The first time we see the four protagonists together in “One Night in Miami ... ,” Regina King’s terrifically sharp directing debut, they aren’t just in any old room. It’s Feb. 25, 1964, at the Miami Beach Convention Hall, where a 22-year-old boxing star named Cassius Clay (Eli Goree) is about to pull off his first famous victory over Sonny Liston. Every so often the camera cuts away from this sweat-and-blood spectacle to sweep through the electrified crowd, catching glimpses of Jim Brown (Aldis Hodge), rattling off feverish commentary on Cassius’ every move, and of Malcolm X (Kingsley Ben-Adir) and Sam Cooke (Leslie Odom Jr.) as they cheer loudly from their seats. The four are united by friendship and by the palpable excitement of the moment. They’re also united by their understanding of what it means to be a Black man in the spotlight, with its conditional blessings and impossible burdens.
Crisply adapted by Kemp Powers from his one-act stage play, “One Night in Miami ... ” is a deconstruction of Black success that opens on a pointed note of failure. It begins with Cassius getting famously dropped by Henry Cooper in 1963, then moves on to find Sam crooning — and bombing — before a visibly unimpressed Copacabana crowd. We see Jim stop by a Georgia plantation to visit an old family associate (Beau Bridges) and learn, to his silent fury, that even being an NFL superstar isn’t enough for him to be regarded in the eyes of some as fully human. In telling contrast, Malcolm, the last of the four, is first seen at home with his wife, Betty X (Joaquina Kalukango), far from the judgmental eyes of white men whose approval he has no interest in soliciting.
These opening scenes, introducing the characters in sweeping succession, serve as a prelude to the main action and offer some visual variety before the enforced claustrophobia that is about to follow. (They also allow us to appreciate the resourcefulness and the gorgeous sheen of Barry Robison’s mid-’60s production design.) But these scenes also deftly establish the movie’s thematic preoccupations and its symphonic structure: Here are four famous Black men whose period of ascendancy has coincided with that of the civil rights era, and whose experiences, however distinct, will throw each other into sharp, clarifying relief.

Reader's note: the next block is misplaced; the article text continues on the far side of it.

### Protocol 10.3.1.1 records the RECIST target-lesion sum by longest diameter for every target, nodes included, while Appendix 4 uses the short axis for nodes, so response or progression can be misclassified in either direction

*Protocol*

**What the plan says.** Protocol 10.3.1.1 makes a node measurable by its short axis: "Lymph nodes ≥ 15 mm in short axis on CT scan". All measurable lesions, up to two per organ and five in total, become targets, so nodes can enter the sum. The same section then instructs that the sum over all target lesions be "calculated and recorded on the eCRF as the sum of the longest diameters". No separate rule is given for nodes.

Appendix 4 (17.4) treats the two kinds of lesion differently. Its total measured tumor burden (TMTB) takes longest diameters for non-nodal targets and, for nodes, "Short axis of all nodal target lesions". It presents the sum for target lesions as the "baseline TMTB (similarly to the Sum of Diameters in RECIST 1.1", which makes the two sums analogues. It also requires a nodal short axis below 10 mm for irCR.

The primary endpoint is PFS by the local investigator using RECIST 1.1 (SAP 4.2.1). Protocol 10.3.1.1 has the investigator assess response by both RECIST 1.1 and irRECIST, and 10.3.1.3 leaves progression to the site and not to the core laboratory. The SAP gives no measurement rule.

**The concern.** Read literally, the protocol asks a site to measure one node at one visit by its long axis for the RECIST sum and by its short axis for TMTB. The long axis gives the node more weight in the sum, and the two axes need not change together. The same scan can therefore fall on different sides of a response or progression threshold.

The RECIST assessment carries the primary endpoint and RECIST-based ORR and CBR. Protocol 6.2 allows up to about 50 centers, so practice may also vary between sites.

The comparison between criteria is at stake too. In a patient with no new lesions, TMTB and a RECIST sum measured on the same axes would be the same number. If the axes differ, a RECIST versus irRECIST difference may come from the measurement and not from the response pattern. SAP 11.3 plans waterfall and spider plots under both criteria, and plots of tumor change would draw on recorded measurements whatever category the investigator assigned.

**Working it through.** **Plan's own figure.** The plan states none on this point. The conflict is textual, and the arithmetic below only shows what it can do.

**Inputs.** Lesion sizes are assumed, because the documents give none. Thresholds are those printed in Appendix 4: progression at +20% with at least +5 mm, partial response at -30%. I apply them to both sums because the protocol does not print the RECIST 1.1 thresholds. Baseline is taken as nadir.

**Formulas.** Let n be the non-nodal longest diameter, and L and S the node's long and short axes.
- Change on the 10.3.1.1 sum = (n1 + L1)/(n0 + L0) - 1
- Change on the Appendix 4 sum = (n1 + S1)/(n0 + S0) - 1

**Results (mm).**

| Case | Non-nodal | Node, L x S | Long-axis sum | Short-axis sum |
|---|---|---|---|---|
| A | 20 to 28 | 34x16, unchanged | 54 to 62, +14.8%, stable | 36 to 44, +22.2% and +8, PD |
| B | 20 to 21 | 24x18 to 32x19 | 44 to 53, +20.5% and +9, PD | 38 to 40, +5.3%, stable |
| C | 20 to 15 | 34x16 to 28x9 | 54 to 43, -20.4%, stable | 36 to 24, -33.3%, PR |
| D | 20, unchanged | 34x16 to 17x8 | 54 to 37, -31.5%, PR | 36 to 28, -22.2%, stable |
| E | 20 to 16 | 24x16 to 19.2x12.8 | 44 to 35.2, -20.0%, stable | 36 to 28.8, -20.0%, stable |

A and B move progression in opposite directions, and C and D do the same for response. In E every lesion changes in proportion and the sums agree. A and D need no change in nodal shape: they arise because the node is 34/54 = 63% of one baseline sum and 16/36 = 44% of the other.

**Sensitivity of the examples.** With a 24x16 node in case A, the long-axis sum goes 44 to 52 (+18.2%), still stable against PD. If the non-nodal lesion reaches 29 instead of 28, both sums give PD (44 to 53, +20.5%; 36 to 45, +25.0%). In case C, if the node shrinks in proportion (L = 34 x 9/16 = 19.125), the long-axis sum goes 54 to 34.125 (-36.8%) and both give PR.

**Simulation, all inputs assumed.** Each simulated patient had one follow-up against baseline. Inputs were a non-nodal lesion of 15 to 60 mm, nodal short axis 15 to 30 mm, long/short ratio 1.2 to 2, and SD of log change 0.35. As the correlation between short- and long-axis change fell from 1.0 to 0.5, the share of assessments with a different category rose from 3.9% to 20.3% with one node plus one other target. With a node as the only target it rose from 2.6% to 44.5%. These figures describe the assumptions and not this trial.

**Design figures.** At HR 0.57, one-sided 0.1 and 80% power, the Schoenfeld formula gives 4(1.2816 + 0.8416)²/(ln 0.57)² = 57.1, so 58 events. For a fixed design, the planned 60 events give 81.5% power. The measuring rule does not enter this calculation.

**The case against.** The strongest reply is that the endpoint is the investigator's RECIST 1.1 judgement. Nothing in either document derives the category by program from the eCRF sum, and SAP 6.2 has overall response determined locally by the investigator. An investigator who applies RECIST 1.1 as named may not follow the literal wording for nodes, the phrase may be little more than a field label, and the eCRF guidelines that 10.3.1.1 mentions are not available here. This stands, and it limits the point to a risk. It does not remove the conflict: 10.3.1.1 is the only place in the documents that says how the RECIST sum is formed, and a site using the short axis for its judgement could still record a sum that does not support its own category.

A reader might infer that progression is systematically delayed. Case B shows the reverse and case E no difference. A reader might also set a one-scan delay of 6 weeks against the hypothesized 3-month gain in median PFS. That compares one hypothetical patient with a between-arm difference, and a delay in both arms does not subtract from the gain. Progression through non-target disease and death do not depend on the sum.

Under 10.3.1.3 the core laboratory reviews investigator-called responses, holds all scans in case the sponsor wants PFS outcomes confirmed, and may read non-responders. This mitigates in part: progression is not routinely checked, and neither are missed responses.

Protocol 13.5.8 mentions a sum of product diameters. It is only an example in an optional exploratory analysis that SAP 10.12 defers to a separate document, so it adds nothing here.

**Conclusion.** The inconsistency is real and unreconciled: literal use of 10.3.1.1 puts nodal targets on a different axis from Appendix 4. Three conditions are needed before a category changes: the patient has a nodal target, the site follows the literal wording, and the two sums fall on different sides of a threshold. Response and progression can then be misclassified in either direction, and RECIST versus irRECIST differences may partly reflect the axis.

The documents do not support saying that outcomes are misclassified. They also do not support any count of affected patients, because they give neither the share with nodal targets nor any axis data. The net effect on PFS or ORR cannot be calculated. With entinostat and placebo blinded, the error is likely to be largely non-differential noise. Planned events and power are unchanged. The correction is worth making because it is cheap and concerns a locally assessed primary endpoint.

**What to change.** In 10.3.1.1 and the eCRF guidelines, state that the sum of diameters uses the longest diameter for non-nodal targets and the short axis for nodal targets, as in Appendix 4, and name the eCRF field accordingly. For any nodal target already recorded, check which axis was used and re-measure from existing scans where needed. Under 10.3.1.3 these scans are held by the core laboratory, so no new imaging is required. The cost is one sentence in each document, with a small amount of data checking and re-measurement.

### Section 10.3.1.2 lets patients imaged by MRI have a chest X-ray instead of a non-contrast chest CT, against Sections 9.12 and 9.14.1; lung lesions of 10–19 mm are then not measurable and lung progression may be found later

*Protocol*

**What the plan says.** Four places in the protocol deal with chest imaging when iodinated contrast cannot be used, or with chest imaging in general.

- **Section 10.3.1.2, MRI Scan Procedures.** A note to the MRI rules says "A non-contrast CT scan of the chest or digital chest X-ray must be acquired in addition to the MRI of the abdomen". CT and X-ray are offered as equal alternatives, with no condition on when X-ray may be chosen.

Like the play, the movie offers a fictionalized, speculative account of a gathering at the Hampton House Motel, a longtime oasis for Black tourists in still-segregated Miami Beach. (The movie was shot in New Orleans.) They have gathered here after that history-making first Clay-Liston bout, though for rather different reasons. Sam and Jim are hoping to drink, unwind and enjoy a night of easygoing hedonism in one of America’s great party cities. Malcolm and his spiritual protégé, Cassius, have more serious concerns as they prepare to announce the latter’s conversion to Islam. There’s some lighthearted sparring — the puritanical Malcolm has brought ice cream instead of booze — but the funny, celebratory mood soon turns tense as words become weapons and a one-room four-hander transforms itself, via King’s fluid, elegant direction, into a rhetorical action movie.
You might be reminded of those early boxing scenes, given the pugilistic rhythms of the conversation, with Malcolm and Sam playing the antagonistic heavyweights while Jim and Cassius squirm and smooth things over from the sidelines. It doesn’t take long for Malcolm to call Sam a “windup toy in a music box,” pandering to white mainstream tastes with his crowd-pleasing, chart-topping singles at the expense of the Black man’s freedom. Nor does it take long for Sam to imply that Malcolm is a self-righteous killjoy, too invested in his narrow vision of liberation to grasp that the freedom that matters most to their community — economic mobility — is what Sam, more than any of them, has in abundance.
Does that particular liberty come at too great a political cost? At one point, Malcolm puts on a Bob Dylan record to score a harsh point, pointing out that the enormous success of “Blowin’ in the Wind” would seem to refute Sam’s contention that songs of protest are commercially unviable. (The obvious rebuttal — that the mainstream has awfully blinkered views of whose protest gets to be heard and validated — goes unstated.) This musical interlude, occurring about halfway through a movie bookended and periodically interrupted by Sam’s (which is to say Odom’s) velvety-smooth singing, is instructive. If “One Night in Miami ... ” salutes Ali’s athleticism by taking place in a verbal boxing ring, it honors Sam no less by transforming its dialogue into a kind of music, delivered by a quartet of actors who never strike a false note.